DrawPage.draw(g2d);

        // Verify page exists
        return PAGE_EXISTS;
    }

}

/**
 * DrawPage.java
 */
import java.awt.*;

public class DrawPage {

    static public void draw(Graphics2D g2d) {
        GraphicsEnvironment ge = GraphicsEnvironment.getLocalGraphicsEnvironment();
        Font[] fonts = ge.getAllFonts();
        String[] fontFamilies = ge.getAvailableFontFamilyNames();
        for (int i=0; i<fontFamilies.length; i++) {
            System.out.println(fontFamilies[i]);
        }

        double x = 15, y = 50, w = 70, h = 70;
        GradientPaint gp = new GradientPaint(75, 75, Color.white,
                95, 95, Color.gray, true);

        // Fill with a gradient
        g2d.setPaint(gp);

        // Stroke with a solid color.
        g2d.setPaint(Color.black);
        g2d.setStroke(new BasicStroke(8));

        // Stroke with a gradient.
        g2d.setPaint(gp);

        // Draw text string
        String text = new String("This is a test...");
        g2d.setPaint(Color.black);
        g2d.setStroke(new BasicStroke(8));
        Font font = new Font("Arial", Font.PLAIN, 36);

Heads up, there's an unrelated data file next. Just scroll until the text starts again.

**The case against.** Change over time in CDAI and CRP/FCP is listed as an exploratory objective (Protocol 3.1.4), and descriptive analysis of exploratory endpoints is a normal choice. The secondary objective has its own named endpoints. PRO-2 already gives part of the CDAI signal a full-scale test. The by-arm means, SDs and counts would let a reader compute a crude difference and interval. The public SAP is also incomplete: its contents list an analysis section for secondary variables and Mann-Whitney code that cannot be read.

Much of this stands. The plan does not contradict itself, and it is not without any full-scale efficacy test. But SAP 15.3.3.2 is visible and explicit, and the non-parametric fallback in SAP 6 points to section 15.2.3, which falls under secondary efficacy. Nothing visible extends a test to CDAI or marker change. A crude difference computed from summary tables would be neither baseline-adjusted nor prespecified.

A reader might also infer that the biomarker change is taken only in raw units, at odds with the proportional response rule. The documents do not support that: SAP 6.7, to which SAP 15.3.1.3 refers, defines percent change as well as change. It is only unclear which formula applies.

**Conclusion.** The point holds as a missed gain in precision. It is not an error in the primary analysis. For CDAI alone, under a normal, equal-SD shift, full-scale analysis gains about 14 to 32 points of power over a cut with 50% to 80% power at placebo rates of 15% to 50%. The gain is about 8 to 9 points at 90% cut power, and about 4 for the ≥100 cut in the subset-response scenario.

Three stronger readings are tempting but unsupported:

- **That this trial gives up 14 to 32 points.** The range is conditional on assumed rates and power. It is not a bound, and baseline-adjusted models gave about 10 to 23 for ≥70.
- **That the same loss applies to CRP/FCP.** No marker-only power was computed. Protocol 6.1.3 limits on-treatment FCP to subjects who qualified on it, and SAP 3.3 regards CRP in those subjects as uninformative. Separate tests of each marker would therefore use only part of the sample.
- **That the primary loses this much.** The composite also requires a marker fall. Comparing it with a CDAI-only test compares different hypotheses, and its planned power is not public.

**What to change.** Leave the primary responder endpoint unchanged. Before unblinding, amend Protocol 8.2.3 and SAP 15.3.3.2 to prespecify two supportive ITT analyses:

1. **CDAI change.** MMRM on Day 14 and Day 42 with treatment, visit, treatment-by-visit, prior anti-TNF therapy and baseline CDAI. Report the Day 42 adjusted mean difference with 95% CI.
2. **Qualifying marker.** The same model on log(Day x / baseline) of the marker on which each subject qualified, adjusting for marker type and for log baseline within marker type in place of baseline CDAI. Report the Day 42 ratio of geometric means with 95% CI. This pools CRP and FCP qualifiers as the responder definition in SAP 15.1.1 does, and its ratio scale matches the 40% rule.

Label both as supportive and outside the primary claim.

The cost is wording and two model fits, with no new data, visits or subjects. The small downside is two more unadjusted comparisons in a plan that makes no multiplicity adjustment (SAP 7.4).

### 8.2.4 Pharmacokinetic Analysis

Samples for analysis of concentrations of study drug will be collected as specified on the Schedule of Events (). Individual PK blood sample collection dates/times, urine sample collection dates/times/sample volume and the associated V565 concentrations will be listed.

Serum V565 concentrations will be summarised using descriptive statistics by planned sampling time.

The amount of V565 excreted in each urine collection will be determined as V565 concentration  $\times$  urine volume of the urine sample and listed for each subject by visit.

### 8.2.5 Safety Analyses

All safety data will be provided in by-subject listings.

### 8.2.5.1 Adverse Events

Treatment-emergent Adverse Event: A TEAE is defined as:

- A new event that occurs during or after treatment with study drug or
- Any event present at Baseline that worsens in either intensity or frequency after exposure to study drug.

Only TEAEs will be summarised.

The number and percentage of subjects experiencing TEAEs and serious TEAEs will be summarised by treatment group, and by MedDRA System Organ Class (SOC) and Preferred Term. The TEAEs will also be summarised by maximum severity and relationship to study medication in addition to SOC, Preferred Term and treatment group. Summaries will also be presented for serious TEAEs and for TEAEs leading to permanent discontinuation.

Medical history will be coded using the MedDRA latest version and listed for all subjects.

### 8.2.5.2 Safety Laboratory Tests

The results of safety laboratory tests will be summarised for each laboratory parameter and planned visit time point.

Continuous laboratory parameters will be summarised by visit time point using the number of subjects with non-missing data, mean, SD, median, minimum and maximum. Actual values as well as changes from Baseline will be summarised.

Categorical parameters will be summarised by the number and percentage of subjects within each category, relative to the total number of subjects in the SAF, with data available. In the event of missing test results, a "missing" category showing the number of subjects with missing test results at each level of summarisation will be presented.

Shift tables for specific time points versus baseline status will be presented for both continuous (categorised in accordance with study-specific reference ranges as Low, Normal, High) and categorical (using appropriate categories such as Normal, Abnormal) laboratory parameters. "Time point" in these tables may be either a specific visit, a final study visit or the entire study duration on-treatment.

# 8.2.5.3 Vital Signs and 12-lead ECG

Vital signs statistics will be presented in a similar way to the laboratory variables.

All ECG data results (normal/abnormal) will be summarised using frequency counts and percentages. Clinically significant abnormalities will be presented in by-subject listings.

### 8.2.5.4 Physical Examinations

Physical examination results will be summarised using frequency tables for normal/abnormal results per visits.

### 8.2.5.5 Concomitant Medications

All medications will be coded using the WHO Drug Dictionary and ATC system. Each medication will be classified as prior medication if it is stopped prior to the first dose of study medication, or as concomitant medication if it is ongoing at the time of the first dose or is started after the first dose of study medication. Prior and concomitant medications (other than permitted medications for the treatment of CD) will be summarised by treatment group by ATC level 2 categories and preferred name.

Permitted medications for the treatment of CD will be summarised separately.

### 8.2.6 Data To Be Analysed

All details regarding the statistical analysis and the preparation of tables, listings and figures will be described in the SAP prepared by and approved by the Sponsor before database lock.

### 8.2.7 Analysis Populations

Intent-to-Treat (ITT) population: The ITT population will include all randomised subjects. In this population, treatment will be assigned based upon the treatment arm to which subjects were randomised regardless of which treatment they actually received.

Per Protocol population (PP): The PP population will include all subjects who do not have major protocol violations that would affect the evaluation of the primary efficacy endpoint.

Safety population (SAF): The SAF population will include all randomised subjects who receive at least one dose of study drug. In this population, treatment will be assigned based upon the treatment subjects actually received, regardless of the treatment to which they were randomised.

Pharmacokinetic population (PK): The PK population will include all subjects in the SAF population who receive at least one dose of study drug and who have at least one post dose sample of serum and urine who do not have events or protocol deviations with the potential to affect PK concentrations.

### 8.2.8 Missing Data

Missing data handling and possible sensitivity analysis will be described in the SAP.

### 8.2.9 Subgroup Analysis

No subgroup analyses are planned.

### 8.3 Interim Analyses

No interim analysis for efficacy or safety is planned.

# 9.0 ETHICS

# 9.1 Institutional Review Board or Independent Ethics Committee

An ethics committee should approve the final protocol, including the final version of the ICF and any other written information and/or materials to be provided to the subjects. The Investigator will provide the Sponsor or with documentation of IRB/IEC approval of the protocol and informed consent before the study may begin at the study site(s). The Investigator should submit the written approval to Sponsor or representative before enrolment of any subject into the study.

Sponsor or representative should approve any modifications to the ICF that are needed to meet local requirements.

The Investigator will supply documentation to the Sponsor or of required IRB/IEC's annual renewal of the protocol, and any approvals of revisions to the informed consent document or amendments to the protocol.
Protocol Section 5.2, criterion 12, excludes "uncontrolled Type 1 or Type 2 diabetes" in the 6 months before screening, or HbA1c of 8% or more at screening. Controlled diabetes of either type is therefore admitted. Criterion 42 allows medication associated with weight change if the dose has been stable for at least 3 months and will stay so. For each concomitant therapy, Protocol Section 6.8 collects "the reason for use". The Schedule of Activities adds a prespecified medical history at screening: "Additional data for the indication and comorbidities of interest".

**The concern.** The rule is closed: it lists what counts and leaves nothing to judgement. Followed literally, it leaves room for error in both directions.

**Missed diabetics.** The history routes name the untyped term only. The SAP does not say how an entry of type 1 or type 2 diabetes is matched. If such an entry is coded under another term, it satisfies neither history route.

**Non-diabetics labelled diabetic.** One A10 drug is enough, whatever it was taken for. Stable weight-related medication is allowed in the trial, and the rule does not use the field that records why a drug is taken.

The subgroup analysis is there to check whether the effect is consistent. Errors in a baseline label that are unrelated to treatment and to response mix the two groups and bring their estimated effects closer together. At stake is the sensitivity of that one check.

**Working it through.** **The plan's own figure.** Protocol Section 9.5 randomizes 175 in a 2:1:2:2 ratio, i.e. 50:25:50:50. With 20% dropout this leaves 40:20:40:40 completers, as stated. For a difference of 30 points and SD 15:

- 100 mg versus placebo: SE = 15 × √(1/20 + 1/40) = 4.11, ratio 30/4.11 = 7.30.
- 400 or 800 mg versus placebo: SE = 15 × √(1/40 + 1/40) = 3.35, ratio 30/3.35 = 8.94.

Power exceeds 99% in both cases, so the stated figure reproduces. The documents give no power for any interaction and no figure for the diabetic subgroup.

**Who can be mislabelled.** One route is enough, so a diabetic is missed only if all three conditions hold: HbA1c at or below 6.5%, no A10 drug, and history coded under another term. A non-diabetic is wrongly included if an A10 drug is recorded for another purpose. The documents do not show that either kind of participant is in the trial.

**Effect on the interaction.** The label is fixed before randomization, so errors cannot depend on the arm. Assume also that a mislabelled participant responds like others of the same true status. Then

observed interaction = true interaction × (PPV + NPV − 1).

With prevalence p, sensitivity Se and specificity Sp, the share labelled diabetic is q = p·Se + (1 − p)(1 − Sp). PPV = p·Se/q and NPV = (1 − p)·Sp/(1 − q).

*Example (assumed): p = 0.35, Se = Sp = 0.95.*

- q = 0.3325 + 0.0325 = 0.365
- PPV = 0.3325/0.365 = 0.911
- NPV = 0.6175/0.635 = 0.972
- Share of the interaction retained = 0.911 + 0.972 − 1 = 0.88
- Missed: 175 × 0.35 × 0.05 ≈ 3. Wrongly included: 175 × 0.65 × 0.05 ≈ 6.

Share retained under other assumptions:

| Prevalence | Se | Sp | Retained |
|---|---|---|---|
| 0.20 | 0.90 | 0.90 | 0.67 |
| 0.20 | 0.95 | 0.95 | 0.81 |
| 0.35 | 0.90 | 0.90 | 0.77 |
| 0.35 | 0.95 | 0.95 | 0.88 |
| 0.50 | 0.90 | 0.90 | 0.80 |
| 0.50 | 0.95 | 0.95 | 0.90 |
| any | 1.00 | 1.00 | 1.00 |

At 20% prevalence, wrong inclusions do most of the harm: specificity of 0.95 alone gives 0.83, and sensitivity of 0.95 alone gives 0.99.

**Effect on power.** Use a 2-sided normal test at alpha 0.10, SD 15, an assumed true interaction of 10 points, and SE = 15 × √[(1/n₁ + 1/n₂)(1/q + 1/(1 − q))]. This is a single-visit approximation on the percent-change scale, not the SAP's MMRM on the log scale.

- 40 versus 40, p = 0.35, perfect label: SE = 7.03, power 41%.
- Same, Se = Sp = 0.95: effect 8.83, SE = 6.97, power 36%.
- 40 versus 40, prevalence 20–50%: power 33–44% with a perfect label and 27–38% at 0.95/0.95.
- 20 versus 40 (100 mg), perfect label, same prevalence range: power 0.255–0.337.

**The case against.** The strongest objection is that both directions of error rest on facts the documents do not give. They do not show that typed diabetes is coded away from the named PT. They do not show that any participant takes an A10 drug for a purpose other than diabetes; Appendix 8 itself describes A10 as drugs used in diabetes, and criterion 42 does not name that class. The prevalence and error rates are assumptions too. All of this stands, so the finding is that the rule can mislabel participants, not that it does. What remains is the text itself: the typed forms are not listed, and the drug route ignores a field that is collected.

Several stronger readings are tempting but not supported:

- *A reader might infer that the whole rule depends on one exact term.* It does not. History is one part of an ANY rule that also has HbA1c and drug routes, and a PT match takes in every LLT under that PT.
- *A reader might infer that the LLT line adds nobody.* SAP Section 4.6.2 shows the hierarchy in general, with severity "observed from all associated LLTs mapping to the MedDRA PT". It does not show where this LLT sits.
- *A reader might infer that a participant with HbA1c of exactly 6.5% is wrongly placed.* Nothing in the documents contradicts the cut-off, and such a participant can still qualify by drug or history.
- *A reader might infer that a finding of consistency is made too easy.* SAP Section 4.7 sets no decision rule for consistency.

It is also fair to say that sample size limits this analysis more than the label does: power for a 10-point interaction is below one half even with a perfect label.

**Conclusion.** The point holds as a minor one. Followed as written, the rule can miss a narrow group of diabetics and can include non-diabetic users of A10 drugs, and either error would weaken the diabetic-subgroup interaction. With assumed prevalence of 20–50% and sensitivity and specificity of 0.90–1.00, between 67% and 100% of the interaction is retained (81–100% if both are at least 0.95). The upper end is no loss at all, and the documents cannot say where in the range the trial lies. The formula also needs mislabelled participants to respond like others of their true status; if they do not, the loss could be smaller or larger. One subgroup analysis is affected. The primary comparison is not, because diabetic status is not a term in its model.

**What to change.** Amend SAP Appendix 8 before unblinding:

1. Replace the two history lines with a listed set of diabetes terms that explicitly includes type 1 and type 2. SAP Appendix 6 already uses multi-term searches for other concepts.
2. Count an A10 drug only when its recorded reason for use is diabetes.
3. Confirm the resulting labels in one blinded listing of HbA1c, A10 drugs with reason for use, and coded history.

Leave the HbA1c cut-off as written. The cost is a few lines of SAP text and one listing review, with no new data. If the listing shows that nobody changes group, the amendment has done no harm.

g2d.setFont(font);
        g2d.drawString("This is a test of Arial 36", 50, 100);

        font = new Font("Arial", Font.PLAIN, 72);
        g2d.setFont(font);
        g2d.drawString("This is a test of Arial 72", 50, 200);

    }
}
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Did you find a solution? –  Stephane Grenier May 20 '13 at 2:32
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3 Answers

I wrote a blog post about this called Printing is Broken on Mac OS X with Java 7 which includes everything I found, including the cause, the bug reports, as well as our workaround for now. The short version is that it looks like a bug in either Apple's Mac OS or Java 7, and as of this writing it's still not fixed.

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I had the same problem as you. I downgraded Java version to 1.6 from 1.7, using these instructions.

http://support.apple.com/kb/HT5559?viewlocale=en_US

It's not the best solution, but you will be able to solve your problem.

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There is a workaround available for this issue. The font rendering problems are due to a bug with the implementation of Graphics.drawString().

Two approaches to avoiding this:

  1. You can replace your calls to Graphics.drawString(... ) with a call like this

    • Graphics.drawGlyphVector(Graphics.getFont().createGlyphVector(Graphics.getFontRenderingContext(), String.toCharArray()))
  2. You can supply your own implementation of Graphics2D which overrides the drawString() methods and performs the above conversion and delegates to drawGlyphVector()

Using drawGlyphVector() will cause the text to be rendered by Java's AWT code, rather than the native OS's rendering, so there may be some visual artifacts and reduced performance. But it's much better than the current situation.